Overtime Work Paying for Stuckey, Rudež

This has the makings of a buddy movie. The NBA veteran from Seattle and the rookie from Europe, pairing up and going off together to work on their game after practice.

More specifically, to shoot. And shoot. And shoot.

Rodney Stuckey and Damjan Rudež have made a practice of putting up dozens and dozens of three-pointers after Pacers practices this season, and they have the stats to prove the benefit of their work. Stuckey is shooting a career-high .398 from the three-point line, along with a career-high .455 on all field goals, while Rudež leads all NBA rookies with a .388 three-point percentage.

The number of shots they put up varies, depending on the rigors of the day's practice and the upcoming schedule, but Friday, following a light team workout at Bankers Life Fieldhouse, they had the time and energy to shoot until each had made 150 three-pointers. They were the last players off the court by a long shot, pun intended.

Stuckey refers to the extra work whenever the subject of his improved shooting comes up. He hit just .273 from the three-point line with Detroit last season, and his previous career-best over seven seasons was .317. Rudež, meanwhile, has ridden his three-point shooting into the NBA. He shot .410 over six European professional seasons, and a career-best .454 last season.

The two realized early this season they shared a mutual thirst for extra work, so they teamed up. It's more efficient to work together, and makes it more feasible for coaches to rebound and pass for them. They often head for the BLF practice court to have more room to work, but used the main court on Friday. Frank Vogel has helped on occasion and assistant coach Popeye Jones has been a mainstay, but Friday it was assistant coaches Dan Burke and Nate McMillan and video assistant Dru Anthrop doing the dirty work of keeping the pace moving.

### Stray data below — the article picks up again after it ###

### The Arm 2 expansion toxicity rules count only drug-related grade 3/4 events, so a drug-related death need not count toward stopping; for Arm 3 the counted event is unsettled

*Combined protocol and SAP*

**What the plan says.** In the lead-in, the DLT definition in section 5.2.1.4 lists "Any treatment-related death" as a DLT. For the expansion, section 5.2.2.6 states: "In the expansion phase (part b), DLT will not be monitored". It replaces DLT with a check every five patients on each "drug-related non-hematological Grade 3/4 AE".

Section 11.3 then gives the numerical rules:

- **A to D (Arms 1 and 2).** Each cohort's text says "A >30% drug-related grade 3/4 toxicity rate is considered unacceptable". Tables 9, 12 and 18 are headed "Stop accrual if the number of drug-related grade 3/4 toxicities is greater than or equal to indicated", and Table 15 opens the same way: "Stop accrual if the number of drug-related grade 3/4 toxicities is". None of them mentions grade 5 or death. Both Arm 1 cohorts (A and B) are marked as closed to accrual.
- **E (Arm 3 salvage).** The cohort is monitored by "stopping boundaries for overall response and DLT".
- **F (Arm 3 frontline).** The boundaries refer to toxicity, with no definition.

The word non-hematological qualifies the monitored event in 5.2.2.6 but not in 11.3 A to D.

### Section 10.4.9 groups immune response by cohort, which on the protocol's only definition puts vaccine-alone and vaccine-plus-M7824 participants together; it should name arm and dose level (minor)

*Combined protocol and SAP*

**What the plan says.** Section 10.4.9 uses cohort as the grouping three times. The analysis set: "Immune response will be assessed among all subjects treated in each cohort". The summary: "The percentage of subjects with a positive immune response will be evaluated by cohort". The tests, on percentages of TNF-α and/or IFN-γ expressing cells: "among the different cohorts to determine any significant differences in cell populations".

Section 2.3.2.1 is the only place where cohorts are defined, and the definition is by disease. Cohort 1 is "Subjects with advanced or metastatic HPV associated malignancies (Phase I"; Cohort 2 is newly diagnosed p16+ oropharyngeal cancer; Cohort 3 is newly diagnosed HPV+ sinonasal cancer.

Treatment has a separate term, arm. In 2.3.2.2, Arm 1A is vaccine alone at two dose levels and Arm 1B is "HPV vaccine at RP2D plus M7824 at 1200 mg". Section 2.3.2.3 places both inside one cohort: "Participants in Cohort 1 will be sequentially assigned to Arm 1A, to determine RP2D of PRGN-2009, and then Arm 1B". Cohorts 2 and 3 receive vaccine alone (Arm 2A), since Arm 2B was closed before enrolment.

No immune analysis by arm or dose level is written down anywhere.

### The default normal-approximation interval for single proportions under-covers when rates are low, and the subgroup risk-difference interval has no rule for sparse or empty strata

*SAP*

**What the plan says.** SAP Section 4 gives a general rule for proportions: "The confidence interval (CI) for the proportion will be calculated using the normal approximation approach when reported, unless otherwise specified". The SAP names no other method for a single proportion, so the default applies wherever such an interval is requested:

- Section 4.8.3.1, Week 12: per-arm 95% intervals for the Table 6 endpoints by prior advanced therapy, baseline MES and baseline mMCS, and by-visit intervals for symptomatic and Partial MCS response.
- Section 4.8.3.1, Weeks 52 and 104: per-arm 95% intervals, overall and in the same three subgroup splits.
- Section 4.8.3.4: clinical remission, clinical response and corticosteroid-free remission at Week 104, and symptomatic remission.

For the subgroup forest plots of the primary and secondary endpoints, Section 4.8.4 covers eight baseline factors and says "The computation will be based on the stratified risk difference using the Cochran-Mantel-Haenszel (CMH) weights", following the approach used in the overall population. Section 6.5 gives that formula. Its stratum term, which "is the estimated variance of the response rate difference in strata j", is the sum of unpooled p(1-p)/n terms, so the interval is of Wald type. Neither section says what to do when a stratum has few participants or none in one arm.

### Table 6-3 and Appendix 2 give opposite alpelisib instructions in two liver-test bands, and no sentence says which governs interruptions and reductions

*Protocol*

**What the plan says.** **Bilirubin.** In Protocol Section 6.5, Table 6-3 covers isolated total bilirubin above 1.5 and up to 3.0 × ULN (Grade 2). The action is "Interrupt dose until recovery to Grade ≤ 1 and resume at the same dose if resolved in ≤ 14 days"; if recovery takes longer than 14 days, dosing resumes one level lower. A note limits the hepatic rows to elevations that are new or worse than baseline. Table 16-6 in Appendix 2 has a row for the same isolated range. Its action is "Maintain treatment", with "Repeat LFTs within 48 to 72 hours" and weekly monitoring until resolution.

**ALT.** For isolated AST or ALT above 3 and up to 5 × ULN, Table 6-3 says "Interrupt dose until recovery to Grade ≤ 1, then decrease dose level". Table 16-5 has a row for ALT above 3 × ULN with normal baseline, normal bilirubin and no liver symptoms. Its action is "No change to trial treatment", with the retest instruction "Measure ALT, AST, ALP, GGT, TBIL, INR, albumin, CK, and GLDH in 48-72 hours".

Stuckey was shooting .313 from the three-point line after his first 21 games, which was right in line with his career numbers. Since Dec. 23, however, he's hit .437 of his three-point attempts, .488 of his overall field goals and .882 from the foul line. The improvement has been so dramatic and obvious it makes one wonder if he's changed his form, but he insists he hasn't.

Rudež agrees.

“He's been shooting with a lot of confidence,” Rudež said following Friday's overtime session. “He's just letting it fly.”

Just then, Stuckey walked by on his way to the locker room.

“I'm totally not talking about you right now,” Rudež said loudly enough for him to hear.

“He's just been a beast out there,” Rudež continued after Stuckey had passed. “You can see in his body language the confidence he has shooting the ball. He feels every shot is a good shot.”

Same goes for Rudež, who also started the season slowly. He was hitting .321 from the three-point line after his first 25 games, but has shot .475 in the 27 games he has played since then. He's shot .509 over the last 18 games, while hitting .545 on overall field goal attempts. He hit a season-best 5-of-7 three-pointers in Tuesday's win over Orlando.

“I was really upset when I saw my three-point percentage a couple of weeks ago,” he said. “I know it's still my rookie season and people have been taking that into consideration, but I haven't. I'm a shooter and I expect to have a high three-point percentage and I'm going to keep working on it until I'm satisfied.”

Stuckey will be with him, matching him shot for shot. Given recent trends, it will be interesting to see where it all leads.

“If you're not working on your shot every day, it's like personal hygiene … if you're a shooter you have to do it every day,” Rudež said. “If you're a piano player you have to practice the piano every day. That's how I approach my part of the job.

“That's what brought me here, so there's no reason to stop now.”

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